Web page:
A river cruise in Bangkok on the Chao Phraya River gives the visitor an overview of the legacies on this river of kings. The historical monuments, grand palaces, temples and various communities on the riverbanks present a historical insight into the city and also a picture of stark contrasts.
It needn’t have to be an elaborate affair; you can cut the frills and expenses. Plan the river cruise yourself for a more meaningful Bangkok sightseeing tour from the Chao Phraya River.
At 370 km, the Chao Phraya River is the longest river in Thailand. It’s headwaters start in Nakhon Sawan, more than 200 km north of Bangkok. The river continues past Bangkok to Samut Prakan and flows into the Gulf of Thailand to the south.
Chao Phraya is also the highest title in ancient Thai nobility, similar to the Duke in British nobility. The title is no longer in use.
Attractions, landmarks and views in a river cruise in Bangkok
Start the river cruise from the Sathorn Pier near the Taksin Bridge; five minutes walk from the Taksin Bridge skytrain station, the terminal station for trains from the city center.
Proceed northwards passing the scenic water front hotels like the old Oriental Bangkok where famous writers like Joseph Conrad and Somerset Maugham left their mark.
The first recommended stopover, in a river cruise in Bangkok, is the Ratchawong Pier, which leads to Yaowarat Chinatown, Soi Sampheng where Chinatown started and Soi Sun Yat Sen named after Dr Sun Yat Sen, the father of the Chinese Revolution.
The Memorial Bridge, the next stop, is dedicated to King Rama I, the founder of Bangkok. His monument, near the bridge, depicts King Rama I on a throne gazing at the bustling city he founded more than 220 years ago. Pahurat, the Indian community in Bangkok is further inland.
One of the most attractive periods is to visit is during the Loy Krathong Festival, when the Chao Phraya is transformed into a river of lights by floral floats lit with candles.
Historical aspects of the Chao Phraya
Further upriver on the Thonburi bank, near the mouth of the Bangkok Yai Canal, the white ramparts of Fort Vichai Prasit come into view. This was an old Ayutthaya fort built in 1688. King Taksin’s Palace was in this complex that’s now the Royal Thai Navy HQ.
Next to this old citadel, stands the glittering Wat Arun, Temple of Dawn, a temple built in the Ayutthaya era.
The Bangkok Yai Canal and the Bangkok Noi Canal, further upriver, used to be the original course of the Chao Phraya River.
A canal was built in 1542 to straighten out this long meander and shorten the sailing time to Ayutthaya, the old capital. The new canal subsequently became the present course of the Chao Phraya River.
The river cruise in Bangkok will now pass the most majestic sight along the Chao Phraya River, the Grand Palace and the Temple of the Emerald Buddha in old Rattanakosin, the historical center, which is the origin of modern Bangkok.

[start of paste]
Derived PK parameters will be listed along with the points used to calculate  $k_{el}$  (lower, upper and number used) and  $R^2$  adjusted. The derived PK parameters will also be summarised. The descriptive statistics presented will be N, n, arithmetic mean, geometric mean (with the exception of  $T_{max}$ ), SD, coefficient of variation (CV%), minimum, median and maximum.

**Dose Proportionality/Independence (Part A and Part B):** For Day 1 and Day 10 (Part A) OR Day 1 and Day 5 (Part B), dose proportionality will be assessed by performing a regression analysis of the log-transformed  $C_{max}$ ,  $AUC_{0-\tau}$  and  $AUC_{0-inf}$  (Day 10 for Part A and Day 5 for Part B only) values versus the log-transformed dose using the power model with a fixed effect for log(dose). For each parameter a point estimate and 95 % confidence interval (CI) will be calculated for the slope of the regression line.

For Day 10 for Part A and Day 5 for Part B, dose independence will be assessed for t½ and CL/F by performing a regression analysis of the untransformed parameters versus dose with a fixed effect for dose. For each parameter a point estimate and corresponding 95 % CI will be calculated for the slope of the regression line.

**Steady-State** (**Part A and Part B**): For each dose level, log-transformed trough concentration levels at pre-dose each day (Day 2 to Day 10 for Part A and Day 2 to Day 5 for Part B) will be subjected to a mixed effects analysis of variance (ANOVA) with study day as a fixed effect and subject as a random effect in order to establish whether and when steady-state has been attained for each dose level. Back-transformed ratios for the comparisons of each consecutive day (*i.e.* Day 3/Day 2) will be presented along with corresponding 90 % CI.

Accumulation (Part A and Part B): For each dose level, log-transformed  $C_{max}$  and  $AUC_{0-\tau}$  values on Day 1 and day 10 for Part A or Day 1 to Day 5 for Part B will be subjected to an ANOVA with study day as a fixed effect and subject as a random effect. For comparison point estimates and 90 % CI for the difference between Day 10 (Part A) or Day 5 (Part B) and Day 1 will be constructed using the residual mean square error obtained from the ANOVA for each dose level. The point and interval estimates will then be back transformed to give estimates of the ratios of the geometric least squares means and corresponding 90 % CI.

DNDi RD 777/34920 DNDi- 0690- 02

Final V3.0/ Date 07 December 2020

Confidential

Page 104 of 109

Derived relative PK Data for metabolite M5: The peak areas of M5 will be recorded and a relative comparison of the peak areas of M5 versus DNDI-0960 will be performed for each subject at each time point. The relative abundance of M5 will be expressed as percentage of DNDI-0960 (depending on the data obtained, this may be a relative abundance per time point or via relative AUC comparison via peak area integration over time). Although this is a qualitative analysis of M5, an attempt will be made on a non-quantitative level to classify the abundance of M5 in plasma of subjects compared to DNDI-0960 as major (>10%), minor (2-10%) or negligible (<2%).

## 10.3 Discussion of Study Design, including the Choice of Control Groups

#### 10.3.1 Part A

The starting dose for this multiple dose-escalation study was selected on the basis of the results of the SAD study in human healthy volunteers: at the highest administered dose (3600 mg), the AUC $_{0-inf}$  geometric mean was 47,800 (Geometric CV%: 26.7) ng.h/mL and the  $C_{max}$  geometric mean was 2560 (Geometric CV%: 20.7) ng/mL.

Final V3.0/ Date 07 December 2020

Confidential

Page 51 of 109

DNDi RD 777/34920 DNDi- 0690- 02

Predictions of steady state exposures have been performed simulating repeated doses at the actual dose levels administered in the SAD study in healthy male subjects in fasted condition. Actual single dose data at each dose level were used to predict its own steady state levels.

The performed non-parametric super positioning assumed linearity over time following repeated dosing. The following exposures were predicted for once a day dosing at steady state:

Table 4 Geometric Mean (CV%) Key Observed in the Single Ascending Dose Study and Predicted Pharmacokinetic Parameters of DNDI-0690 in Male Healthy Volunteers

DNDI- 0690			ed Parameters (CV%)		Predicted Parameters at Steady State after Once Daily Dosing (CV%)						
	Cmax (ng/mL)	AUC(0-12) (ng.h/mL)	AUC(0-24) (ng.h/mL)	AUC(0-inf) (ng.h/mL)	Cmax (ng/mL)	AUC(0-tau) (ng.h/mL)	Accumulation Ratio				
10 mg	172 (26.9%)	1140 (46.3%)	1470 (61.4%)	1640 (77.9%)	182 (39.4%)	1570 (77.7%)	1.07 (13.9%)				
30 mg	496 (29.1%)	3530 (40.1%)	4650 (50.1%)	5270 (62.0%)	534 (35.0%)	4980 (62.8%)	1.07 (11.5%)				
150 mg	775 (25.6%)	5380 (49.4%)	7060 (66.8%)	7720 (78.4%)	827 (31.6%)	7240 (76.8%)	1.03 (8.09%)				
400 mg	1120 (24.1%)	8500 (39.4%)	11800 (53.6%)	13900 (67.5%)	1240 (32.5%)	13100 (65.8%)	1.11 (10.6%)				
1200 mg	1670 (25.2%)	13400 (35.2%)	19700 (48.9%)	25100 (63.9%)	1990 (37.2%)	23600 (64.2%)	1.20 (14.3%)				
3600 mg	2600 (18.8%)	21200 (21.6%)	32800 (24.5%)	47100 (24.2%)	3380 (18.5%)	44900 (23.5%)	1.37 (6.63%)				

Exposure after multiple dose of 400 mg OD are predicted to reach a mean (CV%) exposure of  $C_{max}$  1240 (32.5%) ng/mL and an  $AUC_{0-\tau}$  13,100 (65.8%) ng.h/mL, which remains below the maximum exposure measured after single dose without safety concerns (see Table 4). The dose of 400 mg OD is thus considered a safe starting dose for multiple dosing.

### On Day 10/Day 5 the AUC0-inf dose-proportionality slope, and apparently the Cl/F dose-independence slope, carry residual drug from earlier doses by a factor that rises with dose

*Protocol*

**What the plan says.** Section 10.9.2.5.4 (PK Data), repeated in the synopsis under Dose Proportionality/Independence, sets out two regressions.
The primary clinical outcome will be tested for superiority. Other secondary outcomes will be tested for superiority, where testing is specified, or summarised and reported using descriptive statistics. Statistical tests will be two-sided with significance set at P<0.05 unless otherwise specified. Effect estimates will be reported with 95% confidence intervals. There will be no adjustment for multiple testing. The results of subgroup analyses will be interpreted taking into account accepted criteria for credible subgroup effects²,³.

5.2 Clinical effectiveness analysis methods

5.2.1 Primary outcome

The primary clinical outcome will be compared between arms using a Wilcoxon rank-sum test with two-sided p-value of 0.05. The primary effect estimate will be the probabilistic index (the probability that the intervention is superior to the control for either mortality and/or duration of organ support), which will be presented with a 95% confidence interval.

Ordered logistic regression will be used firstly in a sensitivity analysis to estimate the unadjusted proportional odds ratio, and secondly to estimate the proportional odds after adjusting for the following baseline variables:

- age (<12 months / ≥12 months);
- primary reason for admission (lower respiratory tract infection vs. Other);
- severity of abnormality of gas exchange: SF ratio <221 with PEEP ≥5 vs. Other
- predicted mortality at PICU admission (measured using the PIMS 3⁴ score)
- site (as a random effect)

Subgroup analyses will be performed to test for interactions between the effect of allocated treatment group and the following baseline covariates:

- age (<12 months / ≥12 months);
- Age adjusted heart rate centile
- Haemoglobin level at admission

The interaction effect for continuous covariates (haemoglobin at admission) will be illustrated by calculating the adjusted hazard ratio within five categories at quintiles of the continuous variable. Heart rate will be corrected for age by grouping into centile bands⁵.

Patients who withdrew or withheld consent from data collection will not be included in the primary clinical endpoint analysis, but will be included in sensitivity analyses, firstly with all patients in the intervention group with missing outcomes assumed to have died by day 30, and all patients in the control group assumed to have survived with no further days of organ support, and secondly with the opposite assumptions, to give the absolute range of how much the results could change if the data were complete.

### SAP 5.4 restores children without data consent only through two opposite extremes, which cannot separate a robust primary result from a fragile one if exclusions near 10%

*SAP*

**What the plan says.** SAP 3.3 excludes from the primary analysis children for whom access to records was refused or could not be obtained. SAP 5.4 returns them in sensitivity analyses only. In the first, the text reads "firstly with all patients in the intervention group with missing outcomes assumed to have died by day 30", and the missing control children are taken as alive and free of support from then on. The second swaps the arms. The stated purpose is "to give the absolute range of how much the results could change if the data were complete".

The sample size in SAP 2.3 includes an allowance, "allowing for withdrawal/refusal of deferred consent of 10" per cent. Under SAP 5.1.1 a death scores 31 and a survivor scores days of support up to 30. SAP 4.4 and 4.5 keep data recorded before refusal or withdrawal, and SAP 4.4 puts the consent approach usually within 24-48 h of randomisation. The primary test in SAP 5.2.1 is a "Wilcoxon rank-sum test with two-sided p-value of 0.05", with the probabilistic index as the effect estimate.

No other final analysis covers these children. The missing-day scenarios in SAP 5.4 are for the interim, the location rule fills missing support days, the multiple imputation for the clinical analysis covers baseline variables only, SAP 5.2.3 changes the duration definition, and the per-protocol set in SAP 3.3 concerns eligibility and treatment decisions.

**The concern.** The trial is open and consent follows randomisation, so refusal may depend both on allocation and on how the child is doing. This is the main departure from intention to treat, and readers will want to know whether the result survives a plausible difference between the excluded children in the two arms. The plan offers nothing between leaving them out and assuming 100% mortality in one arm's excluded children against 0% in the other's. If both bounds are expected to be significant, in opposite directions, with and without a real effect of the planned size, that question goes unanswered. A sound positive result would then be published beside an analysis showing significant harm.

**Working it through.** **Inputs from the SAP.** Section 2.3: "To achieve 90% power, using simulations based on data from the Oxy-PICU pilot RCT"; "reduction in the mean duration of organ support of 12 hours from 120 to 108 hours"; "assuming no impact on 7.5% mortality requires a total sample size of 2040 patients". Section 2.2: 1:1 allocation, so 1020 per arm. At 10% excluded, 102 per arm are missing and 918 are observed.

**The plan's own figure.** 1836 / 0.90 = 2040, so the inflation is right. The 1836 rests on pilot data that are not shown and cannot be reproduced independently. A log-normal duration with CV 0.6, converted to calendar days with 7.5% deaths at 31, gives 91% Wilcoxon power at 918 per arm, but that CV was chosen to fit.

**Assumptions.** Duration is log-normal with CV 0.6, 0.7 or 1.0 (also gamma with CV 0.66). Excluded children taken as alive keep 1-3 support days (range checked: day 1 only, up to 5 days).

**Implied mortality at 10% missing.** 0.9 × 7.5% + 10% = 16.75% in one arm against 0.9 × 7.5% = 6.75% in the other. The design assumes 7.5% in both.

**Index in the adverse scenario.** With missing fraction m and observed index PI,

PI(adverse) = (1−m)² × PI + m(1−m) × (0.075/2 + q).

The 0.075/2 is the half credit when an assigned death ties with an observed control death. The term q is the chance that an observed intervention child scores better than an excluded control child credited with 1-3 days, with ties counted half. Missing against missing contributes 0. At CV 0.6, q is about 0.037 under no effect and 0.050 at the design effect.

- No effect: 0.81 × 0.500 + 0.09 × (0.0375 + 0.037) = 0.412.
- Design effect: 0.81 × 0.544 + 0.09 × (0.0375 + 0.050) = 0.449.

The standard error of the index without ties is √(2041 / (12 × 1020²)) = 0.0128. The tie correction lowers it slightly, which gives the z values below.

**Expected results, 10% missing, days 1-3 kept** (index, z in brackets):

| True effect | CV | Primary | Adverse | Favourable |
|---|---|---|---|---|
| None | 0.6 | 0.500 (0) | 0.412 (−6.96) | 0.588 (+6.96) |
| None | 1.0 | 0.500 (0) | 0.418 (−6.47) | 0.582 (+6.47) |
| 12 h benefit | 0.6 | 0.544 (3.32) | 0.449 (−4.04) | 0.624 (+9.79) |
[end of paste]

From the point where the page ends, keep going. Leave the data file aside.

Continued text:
The Thonburi bank, across from the Grand Palace, is where old communities have lived long before Bangkok was established as the capital. The Bangkok Noi Museum, further inland, preserves the history of these communities.
The Royal Barge Museum, where the famous barges for the Royal Barge Procession are displayed, is located in the Bangkok Noi Canal near the Phra Pin Klao Bridge.
The river cruise in Bangkok next passes Fort Phra Sumen, built in 1783 to fortify the old city. Located near the mouth of the Banglampoo Canal, the second protective canal ring, it’s one of the two remaining forts left from the Bangkok era.
River life and scenes on the Chao Phraya
On the banks, rickety old wooden houses on stilts can be seen in stark contrast to the spanking new houses and condominiums. The noodle vendor in a boat sells her food from house to house as restaurants provide riverside dining near the some of the piers.
The most spectacular bridge across the Chao Phraya River encountered in a river cruise in Bangkok is the King Rama VIII Bridge, a suspension bridge that stands out like a giant harp over the water. Bang Khun Phrom Palace, which houses the Bank of Thailand Museum, is nearby.
Bridges across the Chao Phraya River serve as useful landmarks in a river cruise in Bangkok. Some piers, located near these bridges, are named after them. You’ll pass under eight bridges in the entire river cruise.
Further upriver life gets less touristy and more rustic, particularly on the Thonburi bank. Many piers are named after wats (temples) located nearby, around which community life is built. Some of these temples, though less well known, are equally beautiful as their city counterparts.
Chao Phraya boat services for a river cruise of Bangkok
Chao Phraya River boats ply along the river during the day stopping at regular piers. These boats are an inexpensive and convenient way for a Bangkok sightseeing tour of the river.
A Chao Phraya River tourist boat service is also available for a day tour of selected historical areas and piers. Boat rental services are also available for groups of 20 or more.
A total of 34 Chao Phraya River piers are located along this 25 km winding stretch of river. You don’t have to go all the way though, just take your pick and get on and off where you wish.
Chao Phraya River ferries provide point-to-point crossings at various piers to help you get to the other side.
A river cruise in Bangkok provides a very different perspective of life in the city on the banks of the Chao Phraya River, an aspect you can’t get from the usual Bangkok city tour.